Tipping and group kitty

In Nepal, tipping is a common practice and an integral part of Nepalese culture. A tip is a gesture of thanks for a service rendered. You are free to choose whether to tip and set the amount, depending on how satisfied you are with the service you have received. Who should you tip? In general, you should tip anyone who has provided a service to the group: your Tour Leader, the mechanic and the driver, waiters at restaurants or street stalls, porters, etc.

When travelling, it is difficult to know how much to tip in line with the local standard of living. According to the recommendations on whototip.net, here are our suggestions: you should tip your Tour Leader €3-5 per day/person and the mechanic and driver €2-3 per day/person. You should tip hotel porters 40-100 Nepalese rupees depending on the amount of luggage they carry for you. You should tip about 10% of the bill in restaurants that do not include service charge.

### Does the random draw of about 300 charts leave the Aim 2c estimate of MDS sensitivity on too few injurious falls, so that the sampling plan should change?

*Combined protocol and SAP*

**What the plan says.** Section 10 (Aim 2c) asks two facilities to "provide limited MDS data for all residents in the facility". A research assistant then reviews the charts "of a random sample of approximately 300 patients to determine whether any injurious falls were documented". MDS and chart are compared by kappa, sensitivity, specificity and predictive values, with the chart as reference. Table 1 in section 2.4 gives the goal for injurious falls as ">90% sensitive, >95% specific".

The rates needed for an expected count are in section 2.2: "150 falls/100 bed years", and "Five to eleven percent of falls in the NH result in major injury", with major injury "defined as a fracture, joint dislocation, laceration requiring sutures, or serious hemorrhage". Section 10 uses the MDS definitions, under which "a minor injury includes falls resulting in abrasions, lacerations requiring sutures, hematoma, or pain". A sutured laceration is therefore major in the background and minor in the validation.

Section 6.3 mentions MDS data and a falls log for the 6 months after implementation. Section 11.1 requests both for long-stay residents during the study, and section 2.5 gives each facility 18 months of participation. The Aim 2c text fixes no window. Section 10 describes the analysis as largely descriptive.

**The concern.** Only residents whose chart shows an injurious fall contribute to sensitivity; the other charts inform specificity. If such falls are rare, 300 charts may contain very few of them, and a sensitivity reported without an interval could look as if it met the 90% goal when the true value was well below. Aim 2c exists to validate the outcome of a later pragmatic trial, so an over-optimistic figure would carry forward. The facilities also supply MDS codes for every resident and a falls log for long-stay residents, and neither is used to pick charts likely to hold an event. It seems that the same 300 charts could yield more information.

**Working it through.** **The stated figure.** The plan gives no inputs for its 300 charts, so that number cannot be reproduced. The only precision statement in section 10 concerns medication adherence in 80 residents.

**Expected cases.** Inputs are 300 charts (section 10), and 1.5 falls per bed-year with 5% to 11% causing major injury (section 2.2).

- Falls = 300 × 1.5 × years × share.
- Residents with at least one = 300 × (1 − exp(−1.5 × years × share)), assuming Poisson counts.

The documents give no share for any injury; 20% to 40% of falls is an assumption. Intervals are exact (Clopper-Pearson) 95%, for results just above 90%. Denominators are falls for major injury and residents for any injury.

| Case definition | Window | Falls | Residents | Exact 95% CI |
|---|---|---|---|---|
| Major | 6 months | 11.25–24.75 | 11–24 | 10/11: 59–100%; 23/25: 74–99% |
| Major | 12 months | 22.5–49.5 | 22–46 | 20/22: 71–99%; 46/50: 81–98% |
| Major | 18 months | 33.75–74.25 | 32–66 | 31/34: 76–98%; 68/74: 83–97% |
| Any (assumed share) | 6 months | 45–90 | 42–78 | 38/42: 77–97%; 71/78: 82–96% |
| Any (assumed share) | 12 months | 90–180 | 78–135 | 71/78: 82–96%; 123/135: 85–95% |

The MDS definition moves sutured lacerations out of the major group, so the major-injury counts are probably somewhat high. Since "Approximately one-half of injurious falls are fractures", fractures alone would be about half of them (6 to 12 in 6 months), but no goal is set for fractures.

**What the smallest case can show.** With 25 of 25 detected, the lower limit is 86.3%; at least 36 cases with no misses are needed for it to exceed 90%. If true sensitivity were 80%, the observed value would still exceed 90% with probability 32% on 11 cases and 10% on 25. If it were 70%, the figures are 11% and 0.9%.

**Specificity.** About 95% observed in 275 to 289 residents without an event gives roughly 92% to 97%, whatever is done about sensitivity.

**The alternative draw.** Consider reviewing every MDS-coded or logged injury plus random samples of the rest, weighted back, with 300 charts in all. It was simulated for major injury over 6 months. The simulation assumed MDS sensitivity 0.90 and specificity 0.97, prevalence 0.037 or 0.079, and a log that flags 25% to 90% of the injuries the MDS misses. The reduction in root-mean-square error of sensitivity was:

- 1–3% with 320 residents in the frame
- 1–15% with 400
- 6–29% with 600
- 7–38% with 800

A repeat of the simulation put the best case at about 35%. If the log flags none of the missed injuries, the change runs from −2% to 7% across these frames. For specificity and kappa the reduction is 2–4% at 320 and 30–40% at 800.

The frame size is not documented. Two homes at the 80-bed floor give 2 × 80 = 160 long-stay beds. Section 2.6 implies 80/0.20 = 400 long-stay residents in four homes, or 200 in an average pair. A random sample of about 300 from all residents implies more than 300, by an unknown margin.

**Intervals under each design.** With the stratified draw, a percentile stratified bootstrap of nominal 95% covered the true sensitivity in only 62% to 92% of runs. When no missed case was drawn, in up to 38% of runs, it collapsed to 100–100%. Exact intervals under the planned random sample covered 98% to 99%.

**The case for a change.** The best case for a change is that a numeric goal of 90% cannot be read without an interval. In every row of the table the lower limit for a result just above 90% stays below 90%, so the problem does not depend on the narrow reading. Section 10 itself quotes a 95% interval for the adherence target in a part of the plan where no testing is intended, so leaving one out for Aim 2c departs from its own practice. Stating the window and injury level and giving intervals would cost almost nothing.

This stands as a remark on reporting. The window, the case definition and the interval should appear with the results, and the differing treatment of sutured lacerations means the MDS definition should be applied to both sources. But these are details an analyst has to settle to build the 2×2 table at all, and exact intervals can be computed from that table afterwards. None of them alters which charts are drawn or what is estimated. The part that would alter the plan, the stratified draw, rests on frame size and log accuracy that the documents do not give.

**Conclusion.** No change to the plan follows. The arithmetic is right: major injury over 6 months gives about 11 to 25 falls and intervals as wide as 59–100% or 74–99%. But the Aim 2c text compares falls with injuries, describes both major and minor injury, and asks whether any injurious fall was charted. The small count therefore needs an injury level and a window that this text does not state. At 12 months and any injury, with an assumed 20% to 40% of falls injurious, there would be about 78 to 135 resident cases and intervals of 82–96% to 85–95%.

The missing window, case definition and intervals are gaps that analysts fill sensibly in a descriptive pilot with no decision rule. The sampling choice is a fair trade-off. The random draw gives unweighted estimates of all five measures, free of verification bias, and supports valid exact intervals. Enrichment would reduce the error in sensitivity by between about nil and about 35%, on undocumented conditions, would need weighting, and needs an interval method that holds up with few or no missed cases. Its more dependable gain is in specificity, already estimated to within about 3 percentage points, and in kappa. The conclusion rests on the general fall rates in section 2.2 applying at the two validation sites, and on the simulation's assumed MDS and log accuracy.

So that you don’t have to collect money for tips every day, the Tour Leader usually suggests creating a kitty at the start of the trip (€15-€20 per person) depending on the number of members in the group and the tour length. One of the group members can be in charge of the kitty with help from the Tour Leader, who can tell him/her where, when, and how much to tip.

What’s the weather like in Nepal?

During the seasons when we organise our trips to Nepal, the weather is generally good and the temperatures are pleasant in the daytime. It can be cold in the evening or even bitter in Mustang and Upper Mustang, where the weather is unpredictable. Warm clothes are a must! You can generally expect little rain, but pack a rain suit or waterproof clothing just in case.